In addition, the most important part of the electrochemical ozone generation system is the anode electrode because ozone is generated from water splitting at the surface of the anode. The anodic material used in this system should have some properties such as high over potential for oxygen evolution, good conductivity, being inert and stable to anodic polarization in the electrolyte [1]. Up to now, several anode materials have been used, such as lead dioxide [11], platinum [12], boron-doped diamond [13], glassy carbon [14] and titanium types [4], but the highest efficiency belongs to the titanium electrode modified with nickel, antimony and tin oxides [1, 4, 15, 16].
In this research, a novel Ti/TiHx/SnO2-Sb2O5-NiO-CNT modified titanium electrode containing carbon nanotubes (CNT) was fabricated. In addition, with adding TiHx sublayer stability of the modified electrode increased. The modified electrode was used an anode for in-situ ozone generation in presence of HClO4 (0.1 M) as electrolyte. So, this generated ozone can degrade organic pollutant produced from textile process.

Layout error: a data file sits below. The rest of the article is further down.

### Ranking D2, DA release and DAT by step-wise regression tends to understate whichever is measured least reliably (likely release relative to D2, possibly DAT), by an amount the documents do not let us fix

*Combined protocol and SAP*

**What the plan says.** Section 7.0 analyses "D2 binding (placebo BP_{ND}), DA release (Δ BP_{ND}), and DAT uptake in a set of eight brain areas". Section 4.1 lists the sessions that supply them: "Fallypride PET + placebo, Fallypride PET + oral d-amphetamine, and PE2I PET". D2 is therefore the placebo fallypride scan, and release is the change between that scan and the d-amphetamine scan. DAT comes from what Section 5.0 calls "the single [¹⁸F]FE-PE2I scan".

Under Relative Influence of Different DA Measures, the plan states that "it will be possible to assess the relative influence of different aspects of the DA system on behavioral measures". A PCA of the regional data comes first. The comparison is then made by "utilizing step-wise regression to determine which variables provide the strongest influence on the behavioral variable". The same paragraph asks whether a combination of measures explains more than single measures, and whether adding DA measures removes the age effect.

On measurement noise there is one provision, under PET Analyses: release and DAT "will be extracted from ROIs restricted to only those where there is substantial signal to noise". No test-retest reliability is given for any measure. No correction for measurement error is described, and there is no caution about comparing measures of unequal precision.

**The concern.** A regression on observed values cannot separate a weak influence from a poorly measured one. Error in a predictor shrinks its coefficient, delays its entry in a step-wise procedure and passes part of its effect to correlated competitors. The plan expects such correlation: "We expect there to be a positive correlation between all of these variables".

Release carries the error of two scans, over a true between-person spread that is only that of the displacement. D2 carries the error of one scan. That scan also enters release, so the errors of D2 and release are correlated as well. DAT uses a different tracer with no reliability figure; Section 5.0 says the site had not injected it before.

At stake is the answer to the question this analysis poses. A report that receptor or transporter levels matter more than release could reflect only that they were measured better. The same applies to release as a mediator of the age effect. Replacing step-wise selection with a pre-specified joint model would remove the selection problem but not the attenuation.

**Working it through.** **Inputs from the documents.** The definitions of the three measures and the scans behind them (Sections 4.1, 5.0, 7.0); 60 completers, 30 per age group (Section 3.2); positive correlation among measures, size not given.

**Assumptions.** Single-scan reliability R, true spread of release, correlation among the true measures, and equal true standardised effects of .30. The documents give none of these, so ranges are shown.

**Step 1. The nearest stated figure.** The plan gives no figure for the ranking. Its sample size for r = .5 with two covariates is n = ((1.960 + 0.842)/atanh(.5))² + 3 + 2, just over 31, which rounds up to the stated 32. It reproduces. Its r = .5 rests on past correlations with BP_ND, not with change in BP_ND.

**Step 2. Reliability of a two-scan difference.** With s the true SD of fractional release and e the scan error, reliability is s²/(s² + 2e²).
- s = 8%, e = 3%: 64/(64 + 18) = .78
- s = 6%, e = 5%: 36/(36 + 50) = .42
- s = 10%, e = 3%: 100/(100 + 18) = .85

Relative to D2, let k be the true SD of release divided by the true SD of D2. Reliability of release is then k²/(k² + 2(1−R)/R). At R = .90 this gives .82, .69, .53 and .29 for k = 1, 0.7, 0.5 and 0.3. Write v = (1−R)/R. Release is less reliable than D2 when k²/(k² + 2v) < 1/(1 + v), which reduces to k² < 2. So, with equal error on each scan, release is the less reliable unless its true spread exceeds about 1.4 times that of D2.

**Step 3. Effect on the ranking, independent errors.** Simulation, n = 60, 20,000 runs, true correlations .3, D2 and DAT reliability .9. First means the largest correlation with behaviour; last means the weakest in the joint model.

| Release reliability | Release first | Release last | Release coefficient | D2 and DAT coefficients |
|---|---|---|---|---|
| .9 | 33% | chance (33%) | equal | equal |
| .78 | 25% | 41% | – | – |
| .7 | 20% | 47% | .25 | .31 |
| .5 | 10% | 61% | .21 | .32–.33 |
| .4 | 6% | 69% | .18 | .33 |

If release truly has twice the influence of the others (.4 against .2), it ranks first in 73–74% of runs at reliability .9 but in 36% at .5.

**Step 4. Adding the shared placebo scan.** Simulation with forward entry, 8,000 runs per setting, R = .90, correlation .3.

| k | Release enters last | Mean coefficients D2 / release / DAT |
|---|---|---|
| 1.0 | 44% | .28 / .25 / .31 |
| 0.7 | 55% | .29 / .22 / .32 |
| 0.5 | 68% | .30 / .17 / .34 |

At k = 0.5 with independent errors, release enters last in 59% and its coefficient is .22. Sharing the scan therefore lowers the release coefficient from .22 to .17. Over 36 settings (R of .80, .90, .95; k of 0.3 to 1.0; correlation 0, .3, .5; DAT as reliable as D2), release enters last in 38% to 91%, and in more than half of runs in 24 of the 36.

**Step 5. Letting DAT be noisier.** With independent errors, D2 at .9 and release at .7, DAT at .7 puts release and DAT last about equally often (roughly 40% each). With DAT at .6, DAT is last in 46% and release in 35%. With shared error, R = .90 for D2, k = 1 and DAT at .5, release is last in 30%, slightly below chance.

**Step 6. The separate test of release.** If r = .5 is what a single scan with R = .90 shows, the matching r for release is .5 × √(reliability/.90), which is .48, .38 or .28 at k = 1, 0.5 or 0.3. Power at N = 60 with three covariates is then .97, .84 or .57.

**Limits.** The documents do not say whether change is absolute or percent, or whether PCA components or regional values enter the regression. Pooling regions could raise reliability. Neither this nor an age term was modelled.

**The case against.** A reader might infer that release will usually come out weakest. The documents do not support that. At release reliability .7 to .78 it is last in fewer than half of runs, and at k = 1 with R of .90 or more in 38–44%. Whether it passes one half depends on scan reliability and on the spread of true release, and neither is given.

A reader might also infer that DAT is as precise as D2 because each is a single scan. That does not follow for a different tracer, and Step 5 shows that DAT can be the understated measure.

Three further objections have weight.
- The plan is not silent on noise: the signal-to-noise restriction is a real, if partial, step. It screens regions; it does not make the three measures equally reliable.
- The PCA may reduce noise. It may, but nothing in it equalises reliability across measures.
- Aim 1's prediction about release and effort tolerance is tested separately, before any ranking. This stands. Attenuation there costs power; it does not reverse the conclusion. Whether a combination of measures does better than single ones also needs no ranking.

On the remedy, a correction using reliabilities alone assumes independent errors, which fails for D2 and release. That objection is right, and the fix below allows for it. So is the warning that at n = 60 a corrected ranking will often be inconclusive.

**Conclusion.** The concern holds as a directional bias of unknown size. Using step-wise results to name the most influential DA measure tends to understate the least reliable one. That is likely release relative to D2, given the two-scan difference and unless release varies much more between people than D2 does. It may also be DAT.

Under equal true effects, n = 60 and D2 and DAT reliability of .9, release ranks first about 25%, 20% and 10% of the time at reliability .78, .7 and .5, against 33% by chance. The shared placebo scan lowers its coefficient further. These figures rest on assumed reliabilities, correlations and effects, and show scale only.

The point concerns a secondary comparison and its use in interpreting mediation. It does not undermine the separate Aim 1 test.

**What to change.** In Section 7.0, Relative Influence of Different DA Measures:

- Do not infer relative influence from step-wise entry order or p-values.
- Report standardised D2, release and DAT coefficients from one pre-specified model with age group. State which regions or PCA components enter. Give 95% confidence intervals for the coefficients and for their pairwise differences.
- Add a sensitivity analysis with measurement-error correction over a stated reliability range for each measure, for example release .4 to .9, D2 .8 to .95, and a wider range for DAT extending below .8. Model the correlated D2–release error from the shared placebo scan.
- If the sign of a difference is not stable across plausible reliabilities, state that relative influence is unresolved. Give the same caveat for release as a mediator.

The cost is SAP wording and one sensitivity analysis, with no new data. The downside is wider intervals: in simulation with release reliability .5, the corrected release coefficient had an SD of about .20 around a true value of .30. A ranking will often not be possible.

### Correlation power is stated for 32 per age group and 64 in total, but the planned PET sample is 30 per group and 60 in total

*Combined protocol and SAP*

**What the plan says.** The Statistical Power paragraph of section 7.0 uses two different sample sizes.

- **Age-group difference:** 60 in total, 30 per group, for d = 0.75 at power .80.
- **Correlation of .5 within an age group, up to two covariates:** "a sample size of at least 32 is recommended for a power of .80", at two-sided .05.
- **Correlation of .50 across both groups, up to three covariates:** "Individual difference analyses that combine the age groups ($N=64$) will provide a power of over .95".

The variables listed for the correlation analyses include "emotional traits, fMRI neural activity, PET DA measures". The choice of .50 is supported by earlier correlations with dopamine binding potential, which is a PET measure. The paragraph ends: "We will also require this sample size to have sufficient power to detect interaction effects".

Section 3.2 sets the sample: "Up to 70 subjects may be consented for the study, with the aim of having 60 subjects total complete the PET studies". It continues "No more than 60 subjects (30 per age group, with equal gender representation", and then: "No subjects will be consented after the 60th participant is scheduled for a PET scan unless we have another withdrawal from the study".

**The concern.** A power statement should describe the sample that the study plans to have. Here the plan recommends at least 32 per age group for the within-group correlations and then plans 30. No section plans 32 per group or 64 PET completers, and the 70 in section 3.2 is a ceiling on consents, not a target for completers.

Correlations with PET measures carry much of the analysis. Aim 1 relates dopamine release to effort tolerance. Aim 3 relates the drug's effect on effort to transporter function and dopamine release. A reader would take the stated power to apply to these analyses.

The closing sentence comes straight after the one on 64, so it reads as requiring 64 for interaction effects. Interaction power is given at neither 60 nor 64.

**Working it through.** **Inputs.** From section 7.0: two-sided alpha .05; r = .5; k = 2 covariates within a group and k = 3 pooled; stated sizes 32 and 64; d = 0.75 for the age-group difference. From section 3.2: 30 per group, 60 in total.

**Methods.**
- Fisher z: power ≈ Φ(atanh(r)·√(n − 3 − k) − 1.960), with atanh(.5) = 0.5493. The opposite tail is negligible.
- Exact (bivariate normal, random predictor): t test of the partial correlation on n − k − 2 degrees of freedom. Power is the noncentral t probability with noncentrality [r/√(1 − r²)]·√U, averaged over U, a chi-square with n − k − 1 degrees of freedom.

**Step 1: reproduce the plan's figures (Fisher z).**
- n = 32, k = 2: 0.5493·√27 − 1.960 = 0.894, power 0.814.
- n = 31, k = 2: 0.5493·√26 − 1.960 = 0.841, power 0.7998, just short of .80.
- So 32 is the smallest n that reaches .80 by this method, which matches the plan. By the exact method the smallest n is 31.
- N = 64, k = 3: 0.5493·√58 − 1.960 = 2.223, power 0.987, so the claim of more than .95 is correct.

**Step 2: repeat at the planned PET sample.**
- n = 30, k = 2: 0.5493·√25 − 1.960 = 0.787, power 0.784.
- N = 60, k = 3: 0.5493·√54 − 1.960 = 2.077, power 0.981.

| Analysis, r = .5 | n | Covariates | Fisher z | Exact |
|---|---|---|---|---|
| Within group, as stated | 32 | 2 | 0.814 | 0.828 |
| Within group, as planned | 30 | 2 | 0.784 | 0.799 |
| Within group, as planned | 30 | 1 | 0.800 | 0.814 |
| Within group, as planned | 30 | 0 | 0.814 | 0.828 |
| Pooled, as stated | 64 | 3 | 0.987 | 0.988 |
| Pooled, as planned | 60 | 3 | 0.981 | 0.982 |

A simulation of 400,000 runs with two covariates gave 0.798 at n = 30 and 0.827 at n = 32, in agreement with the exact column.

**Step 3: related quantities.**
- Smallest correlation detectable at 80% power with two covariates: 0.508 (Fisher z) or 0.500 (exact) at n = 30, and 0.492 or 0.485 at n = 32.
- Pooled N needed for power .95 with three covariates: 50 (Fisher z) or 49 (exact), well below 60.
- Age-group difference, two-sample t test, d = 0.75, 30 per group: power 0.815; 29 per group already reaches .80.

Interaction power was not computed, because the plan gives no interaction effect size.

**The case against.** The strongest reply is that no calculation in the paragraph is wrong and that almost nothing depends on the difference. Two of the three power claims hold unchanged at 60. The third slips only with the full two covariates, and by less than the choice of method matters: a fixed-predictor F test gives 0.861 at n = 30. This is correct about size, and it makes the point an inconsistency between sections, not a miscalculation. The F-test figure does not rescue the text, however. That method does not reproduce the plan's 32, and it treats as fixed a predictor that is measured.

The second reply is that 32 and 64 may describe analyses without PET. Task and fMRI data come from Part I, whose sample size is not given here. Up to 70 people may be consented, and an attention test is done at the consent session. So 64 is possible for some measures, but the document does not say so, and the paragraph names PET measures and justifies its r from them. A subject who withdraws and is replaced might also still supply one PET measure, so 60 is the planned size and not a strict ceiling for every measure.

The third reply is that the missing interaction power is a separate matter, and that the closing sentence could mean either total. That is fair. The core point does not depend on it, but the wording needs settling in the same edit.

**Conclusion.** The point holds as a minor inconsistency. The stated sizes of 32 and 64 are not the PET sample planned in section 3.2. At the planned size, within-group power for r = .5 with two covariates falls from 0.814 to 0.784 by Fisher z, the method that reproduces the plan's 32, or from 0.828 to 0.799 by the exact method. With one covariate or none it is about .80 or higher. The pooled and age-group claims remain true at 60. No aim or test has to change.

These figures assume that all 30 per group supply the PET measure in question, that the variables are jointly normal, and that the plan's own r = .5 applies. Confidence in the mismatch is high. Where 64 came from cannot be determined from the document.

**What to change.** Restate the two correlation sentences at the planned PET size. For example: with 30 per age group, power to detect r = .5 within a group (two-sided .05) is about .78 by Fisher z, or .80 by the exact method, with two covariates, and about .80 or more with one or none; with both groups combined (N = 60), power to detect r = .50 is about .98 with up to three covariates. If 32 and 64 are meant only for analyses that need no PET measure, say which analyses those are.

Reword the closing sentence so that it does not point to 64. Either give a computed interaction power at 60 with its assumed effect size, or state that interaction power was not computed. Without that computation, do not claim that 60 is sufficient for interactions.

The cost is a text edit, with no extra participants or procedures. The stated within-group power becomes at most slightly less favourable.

One of the most important environmental challenges in textile industries is the production of toxic wastewater because of using different dyes and chemicals in textile related processes [17, 18]. Textile dyes are used in the dyeing procedures have different classifications such as azo and anthraquinone. Azo dyes are known by N=N groups in their chemical structure and constitute 60–70% of the textile dyestuff produced [1921]. An important group of azo dyes in textile industry is reactive dyes, which used for dyeing a wide range of natural and synthetic fibers such as cotton, wool, nylon etc. Dye fixation on the substrate in reactive dyeing procedures is not 100 percent and significant quantity of hydrolyzed reactive dyes will remain in the dyebath at the end of the dyeing procedure which needs to be washed off the textile materials and discharged into the effluent [22, 23].